Que Pasa, a brand owned by Nature’s Path, has introduced a new line of organic, grain-free tortilla chips. Made with organic cassava flour, these gluten-free and paleo-friendly chips come in three flavors --  sea salt, nacho (vegan cheese) and lime.

Sports Jel from Zellee Organic

Containing the full spectrum of electrolytes from ionic trace minerals -- including potassium, chloride, sodium, magnesium and calcium -- the Sports Jel from Zellee Organic also helps to increase energy and stamina while reducing muscle cramps. No added sugar, plant-based and available in two flavors -- Hawaiian Tropical Twist and Aloha Raspberry Lemonade.

100% Cotton Hooded Terry Robe from Farm to Home

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Mushroom Jerky from Eat the Change

Founded by Honest Tea's Seth Goldman and celebrity chef Spike Mendelsohn, Eat the Change is a brand new line of organic mushroom jerky. Plant-based, soy-free and wood smoked, the jerky is available in five flavors -- sea salt & cracked pepper, hickory smokehouse, maple mustard, teriyaki ginger and habanero bbq.
This Week's News Items

Weekly News Summaries

First Course
The Verge

FDA Approves a Genetically-Engineered Pig

By Kait Sanchez

On Monday, the FDA approved a genetically-engineered pig whose body doesn't make a component that can trigger allergies in people.

Food Business News

Sales plunge 75% for Food & Beverage Items with Hemp CBD

By Jeff Gelski

Industry experts attribute the drop to much fewer impulse purchases and a slowdown in sales at convenience stores.


Serenity Kids closes a $3M Round

By Douglas Yu

The Texas-based organic baby food company is on track to do $21 million in revenue next year.

Second Course

Planet FWD raises Another $2.5M, Unveils Climate-Friendly Snacks

By Megan Rose Dickey

Started by Zume Pizza co-founder Julia Collins, the company has introduced a line of organic, carbon-neutral crackers called Moonshot Snacks.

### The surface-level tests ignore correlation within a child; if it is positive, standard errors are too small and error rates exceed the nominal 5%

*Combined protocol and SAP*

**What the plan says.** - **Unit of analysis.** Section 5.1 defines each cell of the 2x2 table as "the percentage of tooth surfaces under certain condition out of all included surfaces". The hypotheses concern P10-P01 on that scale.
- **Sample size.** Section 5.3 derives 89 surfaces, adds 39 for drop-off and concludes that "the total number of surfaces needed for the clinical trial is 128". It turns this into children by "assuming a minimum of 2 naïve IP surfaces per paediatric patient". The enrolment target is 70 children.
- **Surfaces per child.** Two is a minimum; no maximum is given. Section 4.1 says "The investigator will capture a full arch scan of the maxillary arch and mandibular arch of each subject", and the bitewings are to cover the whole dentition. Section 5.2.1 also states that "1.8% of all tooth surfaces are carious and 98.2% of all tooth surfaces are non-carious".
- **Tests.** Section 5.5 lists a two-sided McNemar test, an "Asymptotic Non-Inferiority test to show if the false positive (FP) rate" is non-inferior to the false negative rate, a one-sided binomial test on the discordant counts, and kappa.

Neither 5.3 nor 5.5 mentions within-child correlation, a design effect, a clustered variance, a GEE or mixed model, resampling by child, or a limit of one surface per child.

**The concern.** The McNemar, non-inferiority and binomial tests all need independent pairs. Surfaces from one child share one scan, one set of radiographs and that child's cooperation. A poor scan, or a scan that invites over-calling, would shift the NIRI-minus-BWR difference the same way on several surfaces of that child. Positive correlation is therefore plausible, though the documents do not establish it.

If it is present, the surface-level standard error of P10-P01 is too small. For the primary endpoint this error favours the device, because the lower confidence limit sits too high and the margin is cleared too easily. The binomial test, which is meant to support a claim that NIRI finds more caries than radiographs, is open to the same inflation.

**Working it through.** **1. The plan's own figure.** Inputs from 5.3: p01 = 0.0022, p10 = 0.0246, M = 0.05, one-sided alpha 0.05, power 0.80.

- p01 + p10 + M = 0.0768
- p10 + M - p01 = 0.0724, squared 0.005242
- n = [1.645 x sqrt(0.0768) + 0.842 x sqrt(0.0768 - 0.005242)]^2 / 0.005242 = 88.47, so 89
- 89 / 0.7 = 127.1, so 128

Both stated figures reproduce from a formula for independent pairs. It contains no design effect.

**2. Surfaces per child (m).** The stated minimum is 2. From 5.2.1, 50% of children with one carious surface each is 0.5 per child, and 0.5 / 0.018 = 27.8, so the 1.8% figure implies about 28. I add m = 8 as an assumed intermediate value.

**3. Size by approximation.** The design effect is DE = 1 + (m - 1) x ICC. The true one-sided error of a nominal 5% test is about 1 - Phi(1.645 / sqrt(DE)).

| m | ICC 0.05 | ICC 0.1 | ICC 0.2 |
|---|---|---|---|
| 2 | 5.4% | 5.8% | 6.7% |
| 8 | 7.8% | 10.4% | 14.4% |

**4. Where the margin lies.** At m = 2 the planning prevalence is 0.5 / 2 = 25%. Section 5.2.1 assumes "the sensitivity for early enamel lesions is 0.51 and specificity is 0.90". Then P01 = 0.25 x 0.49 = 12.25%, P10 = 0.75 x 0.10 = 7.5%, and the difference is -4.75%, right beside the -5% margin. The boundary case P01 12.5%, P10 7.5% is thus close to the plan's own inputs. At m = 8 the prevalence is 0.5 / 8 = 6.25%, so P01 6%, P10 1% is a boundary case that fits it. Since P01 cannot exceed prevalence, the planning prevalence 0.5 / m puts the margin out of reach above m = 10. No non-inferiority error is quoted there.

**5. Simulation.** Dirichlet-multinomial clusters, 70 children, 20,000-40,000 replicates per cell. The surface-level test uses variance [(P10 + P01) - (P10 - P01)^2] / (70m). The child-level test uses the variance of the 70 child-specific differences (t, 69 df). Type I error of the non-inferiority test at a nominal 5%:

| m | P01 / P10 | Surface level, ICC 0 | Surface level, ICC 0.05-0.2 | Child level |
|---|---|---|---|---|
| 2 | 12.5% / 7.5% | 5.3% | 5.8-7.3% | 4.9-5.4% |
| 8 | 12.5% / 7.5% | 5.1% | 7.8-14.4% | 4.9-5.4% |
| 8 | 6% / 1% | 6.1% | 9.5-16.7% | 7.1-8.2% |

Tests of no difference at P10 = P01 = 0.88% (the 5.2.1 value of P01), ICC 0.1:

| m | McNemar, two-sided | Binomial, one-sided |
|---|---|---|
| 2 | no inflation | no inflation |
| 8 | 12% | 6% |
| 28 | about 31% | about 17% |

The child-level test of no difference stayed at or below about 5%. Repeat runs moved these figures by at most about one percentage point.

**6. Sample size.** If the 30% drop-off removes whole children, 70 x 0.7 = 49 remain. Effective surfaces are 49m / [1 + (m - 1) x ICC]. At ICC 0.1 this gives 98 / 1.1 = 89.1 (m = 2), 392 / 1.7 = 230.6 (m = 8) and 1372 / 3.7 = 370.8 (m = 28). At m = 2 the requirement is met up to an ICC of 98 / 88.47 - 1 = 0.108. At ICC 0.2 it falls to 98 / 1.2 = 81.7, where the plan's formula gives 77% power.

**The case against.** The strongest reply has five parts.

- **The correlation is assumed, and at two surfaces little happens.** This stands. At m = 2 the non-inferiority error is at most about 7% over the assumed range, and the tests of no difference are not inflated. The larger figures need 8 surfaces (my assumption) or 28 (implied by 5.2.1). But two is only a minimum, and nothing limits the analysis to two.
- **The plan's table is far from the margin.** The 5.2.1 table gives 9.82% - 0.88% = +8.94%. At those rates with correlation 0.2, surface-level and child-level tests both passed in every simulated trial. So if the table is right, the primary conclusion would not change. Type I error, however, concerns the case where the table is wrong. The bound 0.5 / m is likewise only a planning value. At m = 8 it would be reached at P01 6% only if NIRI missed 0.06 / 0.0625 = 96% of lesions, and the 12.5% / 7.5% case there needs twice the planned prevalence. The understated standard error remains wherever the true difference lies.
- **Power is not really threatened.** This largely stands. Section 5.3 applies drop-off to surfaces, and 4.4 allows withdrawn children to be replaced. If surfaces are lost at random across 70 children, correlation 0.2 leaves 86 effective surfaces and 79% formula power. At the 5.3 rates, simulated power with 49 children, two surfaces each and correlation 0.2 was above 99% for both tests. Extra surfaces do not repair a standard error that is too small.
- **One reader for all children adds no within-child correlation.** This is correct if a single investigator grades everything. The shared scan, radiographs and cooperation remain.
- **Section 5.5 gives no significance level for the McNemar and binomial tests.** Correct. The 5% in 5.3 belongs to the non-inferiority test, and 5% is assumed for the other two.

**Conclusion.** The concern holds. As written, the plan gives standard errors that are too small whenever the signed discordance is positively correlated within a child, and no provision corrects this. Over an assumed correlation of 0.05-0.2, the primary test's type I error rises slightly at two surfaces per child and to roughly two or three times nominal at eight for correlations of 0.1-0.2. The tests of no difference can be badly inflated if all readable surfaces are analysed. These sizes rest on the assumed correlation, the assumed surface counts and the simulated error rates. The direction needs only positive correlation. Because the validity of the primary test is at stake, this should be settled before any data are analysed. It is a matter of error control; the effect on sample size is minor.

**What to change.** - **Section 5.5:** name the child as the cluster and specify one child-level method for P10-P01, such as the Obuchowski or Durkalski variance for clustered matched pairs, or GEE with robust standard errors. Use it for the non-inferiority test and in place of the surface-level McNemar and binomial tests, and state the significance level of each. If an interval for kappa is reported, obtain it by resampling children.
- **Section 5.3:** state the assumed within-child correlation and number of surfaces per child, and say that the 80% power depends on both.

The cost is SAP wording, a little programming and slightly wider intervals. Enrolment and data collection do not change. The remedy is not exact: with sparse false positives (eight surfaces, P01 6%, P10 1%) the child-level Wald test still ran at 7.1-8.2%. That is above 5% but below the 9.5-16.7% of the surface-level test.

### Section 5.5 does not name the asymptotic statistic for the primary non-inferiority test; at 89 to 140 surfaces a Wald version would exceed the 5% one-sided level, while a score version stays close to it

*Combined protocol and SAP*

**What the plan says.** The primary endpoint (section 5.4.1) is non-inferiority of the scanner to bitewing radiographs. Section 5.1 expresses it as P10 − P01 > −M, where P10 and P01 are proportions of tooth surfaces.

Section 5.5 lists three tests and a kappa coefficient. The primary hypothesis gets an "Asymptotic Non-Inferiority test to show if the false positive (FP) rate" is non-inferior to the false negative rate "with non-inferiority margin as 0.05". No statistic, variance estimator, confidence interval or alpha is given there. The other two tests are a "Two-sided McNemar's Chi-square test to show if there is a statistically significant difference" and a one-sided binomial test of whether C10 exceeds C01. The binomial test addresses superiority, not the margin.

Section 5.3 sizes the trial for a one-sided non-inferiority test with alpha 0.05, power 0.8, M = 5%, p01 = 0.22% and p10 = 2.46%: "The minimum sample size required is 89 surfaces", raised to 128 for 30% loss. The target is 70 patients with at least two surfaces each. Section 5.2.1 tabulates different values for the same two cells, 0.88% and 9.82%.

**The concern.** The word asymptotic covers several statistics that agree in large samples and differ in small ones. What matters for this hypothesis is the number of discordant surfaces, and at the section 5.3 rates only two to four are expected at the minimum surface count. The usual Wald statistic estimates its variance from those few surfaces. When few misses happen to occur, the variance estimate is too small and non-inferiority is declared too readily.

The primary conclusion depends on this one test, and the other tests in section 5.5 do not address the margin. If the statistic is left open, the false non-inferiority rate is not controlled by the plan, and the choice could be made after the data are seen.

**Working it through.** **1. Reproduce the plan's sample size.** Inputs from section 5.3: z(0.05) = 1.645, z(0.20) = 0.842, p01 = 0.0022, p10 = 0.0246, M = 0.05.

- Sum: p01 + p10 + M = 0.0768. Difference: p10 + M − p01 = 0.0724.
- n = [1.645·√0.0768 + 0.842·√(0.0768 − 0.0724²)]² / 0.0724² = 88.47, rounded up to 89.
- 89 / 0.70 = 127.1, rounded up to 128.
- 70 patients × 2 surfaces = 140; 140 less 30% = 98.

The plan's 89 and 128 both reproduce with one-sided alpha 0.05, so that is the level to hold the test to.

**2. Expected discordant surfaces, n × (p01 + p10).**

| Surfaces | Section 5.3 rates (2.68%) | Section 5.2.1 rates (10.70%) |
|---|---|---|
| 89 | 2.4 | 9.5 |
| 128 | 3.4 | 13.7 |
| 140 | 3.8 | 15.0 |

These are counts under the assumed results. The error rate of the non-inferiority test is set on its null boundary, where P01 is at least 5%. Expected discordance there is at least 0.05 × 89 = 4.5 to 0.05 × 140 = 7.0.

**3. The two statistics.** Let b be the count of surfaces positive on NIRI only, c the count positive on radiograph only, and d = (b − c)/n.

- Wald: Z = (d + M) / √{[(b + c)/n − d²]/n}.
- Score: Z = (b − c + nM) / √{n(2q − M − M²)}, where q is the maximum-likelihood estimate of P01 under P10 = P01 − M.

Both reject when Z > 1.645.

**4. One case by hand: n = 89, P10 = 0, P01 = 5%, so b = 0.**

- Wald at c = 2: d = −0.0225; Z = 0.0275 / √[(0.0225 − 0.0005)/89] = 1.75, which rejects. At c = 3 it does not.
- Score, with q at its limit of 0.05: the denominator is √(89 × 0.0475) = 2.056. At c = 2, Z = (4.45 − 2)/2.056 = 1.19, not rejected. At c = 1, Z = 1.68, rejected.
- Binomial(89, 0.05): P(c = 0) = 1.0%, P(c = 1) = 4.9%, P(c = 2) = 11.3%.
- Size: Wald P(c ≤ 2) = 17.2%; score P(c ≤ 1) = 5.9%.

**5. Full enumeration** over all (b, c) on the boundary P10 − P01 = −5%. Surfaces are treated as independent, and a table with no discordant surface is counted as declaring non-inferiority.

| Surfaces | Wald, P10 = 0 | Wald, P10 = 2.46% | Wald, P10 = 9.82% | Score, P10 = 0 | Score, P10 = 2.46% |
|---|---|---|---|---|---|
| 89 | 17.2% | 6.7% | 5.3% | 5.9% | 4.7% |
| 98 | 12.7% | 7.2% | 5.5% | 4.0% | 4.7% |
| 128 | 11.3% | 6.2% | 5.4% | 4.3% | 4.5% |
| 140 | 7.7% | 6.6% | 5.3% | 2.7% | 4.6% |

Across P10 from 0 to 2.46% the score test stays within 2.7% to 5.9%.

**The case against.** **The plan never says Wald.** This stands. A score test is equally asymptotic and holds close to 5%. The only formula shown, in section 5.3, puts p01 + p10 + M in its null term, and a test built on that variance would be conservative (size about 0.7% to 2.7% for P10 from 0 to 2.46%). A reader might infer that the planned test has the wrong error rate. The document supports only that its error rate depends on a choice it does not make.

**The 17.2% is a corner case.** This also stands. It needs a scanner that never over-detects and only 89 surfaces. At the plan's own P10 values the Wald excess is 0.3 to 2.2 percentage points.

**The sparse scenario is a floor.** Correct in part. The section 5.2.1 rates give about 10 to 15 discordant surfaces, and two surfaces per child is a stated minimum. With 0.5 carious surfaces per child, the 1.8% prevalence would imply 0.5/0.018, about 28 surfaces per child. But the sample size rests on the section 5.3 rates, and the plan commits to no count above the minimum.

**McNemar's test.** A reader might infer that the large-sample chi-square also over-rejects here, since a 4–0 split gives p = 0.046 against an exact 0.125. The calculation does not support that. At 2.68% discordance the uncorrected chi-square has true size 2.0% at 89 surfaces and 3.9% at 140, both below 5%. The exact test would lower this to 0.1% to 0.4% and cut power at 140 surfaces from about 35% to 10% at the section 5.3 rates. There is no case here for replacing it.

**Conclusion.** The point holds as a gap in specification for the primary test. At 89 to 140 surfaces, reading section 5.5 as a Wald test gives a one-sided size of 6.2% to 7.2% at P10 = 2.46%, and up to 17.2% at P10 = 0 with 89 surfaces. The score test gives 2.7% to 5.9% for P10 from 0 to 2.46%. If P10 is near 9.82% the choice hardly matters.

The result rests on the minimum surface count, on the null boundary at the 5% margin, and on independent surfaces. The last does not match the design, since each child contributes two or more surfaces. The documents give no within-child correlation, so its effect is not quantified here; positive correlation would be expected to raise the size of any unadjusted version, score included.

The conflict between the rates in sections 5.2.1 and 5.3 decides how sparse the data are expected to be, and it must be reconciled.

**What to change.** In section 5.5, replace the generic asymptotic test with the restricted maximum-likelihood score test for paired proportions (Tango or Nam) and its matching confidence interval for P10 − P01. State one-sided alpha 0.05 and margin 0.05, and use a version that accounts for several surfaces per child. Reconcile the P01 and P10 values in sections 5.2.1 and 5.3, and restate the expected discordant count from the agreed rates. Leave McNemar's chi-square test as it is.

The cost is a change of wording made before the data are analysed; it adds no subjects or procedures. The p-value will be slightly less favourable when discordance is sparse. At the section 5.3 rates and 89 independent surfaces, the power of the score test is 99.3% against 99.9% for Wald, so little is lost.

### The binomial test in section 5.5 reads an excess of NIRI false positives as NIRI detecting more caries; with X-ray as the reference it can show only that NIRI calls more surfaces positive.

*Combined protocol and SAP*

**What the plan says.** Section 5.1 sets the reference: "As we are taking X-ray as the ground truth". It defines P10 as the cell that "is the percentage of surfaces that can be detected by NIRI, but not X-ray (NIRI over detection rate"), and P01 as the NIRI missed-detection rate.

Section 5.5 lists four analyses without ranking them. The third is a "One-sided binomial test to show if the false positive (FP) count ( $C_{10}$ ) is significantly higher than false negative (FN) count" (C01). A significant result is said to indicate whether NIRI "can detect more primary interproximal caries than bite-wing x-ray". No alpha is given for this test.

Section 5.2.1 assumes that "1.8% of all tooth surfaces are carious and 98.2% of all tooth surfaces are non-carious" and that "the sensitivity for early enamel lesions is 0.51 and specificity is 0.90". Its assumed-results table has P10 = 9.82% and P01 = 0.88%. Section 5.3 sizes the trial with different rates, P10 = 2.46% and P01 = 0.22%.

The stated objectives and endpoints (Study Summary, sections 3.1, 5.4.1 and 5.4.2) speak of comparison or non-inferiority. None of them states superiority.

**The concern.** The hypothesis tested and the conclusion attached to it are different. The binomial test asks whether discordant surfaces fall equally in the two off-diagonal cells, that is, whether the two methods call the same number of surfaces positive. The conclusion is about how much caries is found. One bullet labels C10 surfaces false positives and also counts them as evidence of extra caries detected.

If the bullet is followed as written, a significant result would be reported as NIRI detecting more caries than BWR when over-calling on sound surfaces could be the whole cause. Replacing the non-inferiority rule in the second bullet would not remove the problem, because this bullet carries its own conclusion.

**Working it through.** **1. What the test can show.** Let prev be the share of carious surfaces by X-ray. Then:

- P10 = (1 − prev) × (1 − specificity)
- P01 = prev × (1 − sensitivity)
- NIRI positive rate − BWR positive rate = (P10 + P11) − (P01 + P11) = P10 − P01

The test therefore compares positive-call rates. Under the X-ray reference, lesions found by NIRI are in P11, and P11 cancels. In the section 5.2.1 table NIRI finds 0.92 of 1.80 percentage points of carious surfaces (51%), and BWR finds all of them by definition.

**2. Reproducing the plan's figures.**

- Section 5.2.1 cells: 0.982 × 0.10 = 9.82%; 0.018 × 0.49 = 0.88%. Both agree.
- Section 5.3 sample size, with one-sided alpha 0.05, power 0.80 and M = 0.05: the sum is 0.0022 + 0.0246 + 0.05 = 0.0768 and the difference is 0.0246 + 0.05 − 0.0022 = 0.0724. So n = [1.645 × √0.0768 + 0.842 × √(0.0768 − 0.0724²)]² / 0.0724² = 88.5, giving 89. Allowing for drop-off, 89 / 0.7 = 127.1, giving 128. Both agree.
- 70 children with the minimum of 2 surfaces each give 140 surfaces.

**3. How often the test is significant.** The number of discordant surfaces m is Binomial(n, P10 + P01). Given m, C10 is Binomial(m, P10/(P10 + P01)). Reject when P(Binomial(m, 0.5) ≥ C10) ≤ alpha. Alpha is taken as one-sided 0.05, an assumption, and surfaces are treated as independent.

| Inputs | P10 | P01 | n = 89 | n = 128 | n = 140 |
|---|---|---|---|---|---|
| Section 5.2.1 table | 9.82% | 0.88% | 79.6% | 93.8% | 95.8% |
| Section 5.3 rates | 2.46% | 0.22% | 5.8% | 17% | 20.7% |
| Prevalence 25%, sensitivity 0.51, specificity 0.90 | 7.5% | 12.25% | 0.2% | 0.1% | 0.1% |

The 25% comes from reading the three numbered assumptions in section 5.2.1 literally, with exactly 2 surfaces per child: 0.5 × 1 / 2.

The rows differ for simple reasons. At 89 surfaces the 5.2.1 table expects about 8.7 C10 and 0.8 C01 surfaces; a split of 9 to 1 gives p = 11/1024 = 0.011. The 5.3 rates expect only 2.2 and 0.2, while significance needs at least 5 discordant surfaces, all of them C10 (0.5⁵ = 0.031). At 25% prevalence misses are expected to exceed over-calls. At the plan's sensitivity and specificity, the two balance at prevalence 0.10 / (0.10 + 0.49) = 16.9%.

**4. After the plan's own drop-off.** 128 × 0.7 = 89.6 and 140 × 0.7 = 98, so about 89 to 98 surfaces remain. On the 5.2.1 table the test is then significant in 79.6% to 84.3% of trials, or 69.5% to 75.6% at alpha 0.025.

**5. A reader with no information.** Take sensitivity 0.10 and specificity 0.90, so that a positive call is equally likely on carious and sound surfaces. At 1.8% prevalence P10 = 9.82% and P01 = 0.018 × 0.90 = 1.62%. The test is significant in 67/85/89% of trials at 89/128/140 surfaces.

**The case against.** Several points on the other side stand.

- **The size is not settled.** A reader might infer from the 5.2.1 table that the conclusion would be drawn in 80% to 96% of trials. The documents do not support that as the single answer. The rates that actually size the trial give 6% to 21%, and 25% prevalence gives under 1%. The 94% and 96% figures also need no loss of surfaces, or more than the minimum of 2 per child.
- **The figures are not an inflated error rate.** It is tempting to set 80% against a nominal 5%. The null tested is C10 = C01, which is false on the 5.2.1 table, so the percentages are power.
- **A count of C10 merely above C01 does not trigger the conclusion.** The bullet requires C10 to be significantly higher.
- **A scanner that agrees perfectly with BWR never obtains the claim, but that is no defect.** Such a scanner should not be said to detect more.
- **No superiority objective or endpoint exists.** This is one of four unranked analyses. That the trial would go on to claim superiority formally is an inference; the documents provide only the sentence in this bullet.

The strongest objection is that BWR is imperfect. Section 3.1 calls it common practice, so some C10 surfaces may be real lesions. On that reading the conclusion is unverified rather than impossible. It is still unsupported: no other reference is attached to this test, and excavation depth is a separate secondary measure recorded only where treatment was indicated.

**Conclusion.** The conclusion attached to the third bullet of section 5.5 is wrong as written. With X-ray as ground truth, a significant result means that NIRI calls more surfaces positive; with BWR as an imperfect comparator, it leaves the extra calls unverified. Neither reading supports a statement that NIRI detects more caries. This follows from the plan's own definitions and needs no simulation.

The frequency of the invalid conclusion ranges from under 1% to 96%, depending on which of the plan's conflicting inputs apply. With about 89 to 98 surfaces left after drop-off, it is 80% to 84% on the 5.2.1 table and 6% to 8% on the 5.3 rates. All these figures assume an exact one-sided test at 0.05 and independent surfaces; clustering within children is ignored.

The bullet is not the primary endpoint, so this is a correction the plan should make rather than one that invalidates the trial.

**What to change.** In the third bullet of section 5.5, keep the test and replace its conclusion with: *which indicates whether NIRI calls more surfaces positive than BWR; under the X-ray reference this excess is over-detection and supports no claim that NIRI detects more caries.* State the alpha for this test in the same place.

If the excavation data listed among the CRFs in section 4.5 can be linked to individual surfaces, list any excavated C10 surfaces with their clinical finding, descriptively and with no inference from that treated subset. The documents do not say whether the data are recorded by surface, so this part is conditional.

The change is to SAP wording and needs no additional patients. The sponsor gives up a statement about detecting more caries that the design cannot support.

Civil Eats

Can Organic Farming Solve the Climate Crisis?

By Lisa Held

With regenerative agriculture gaining traction, the organic industry is positioning itself as leading the way on carbon sequestration. The research is promising -- but inconclusive.

PR Newswire

Natural Grocers Unveils its Top 10 Nutrition Trends For 2021

Vitamin D, immune support and blood sugar balance top the list.

Third Course
The Midwest Center for Investigative Reporting

‘Buy It or Else’: Inside Monsanto and BASF’s moves to Force Dicamba on Farmers

By Jonathan Hettinger

Internal company records show the companies knew crop damage from their weed killer would be extensive. They sold it anyway.

AgNet West

Statewide Quarantine Issued for Organic Fertilizer Product

By Brian German

Because of the presence of glyphosate and diquat, the California Department of Food and Agriculture recently issued a statewide quarantine for the organic fertilizer product Agro Gold WS.

Center for Food Safety

EPA Continues to Allow Registration of the Super-Toxic Chlorpyrifos

The EPA released a proposed interim decision on the toxic, brain-damaging pesticide chlorpyrifos, effectively continuing its registration in the U.S., despite a proposed ban on the insecticide by the Obama Administration's EPA in 2015.

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This Week's Quick Hits

Quick Hits

* Dr. Bronner’s has announced the recipients of its 2020 Animal Advocacy Donation Program, which aims to end the exploitation and suffering of animals.

* The Middle East Organic and Natural Products Expo Dubai is going on now — in person — and ends tomorrow.

* Inc. Magazine selected Gaia Herbs as a gold medalist within the wellness product category for its 2020 #BestInBusiness awards.

* These will be the 21 biggest food trends of 2021, according to chefs.

* Organic ice cream brand Coconut Bliss recently unveiled The Bliss Maker, a countertop machine that allows customers to make vegan soft-serve in the comfort of their home.

* How Beyond Good built transparency into its African chocolate production.

* In partnership with the Danone Ecosystem Fund and the Deutsche Gesellschaft für Internationale Zusammenarbeit (GIZ) GmbH, Harmless Harvest has announced the Regenerative Coconuts Agriculture Project, a first-of-its-kind project in Thailand aimed at creating the most sustainable, regenerative farming model for the coconut industry.

* PCC Community Markets announced that its store in the Ballard neighborhood of Seattle is the first Living Building Challenge Petal-Certified grocery store in the world.

* Happy Family Organics is now offering free mental health services.

* Wonder Press, Boulder’s fantastic pressed organic juice bar, is opening a new location in Denver.

* An organic farm in Maine — that doesn’t seem to exist — received a $1.2M PPP loan.

* Tomorrow at 4pm EST, we will be having our final Zoom call of the year for premium subscribers. The topic will be “What They are Not Telling You About Organic Certifiers,” and our guest will be Mark Kastel, founder of investigative watchdog group OrganicEye.

* We will be off for the rest of 2020 and returning on January 6th with a comprehensive look at the issues defining 2021.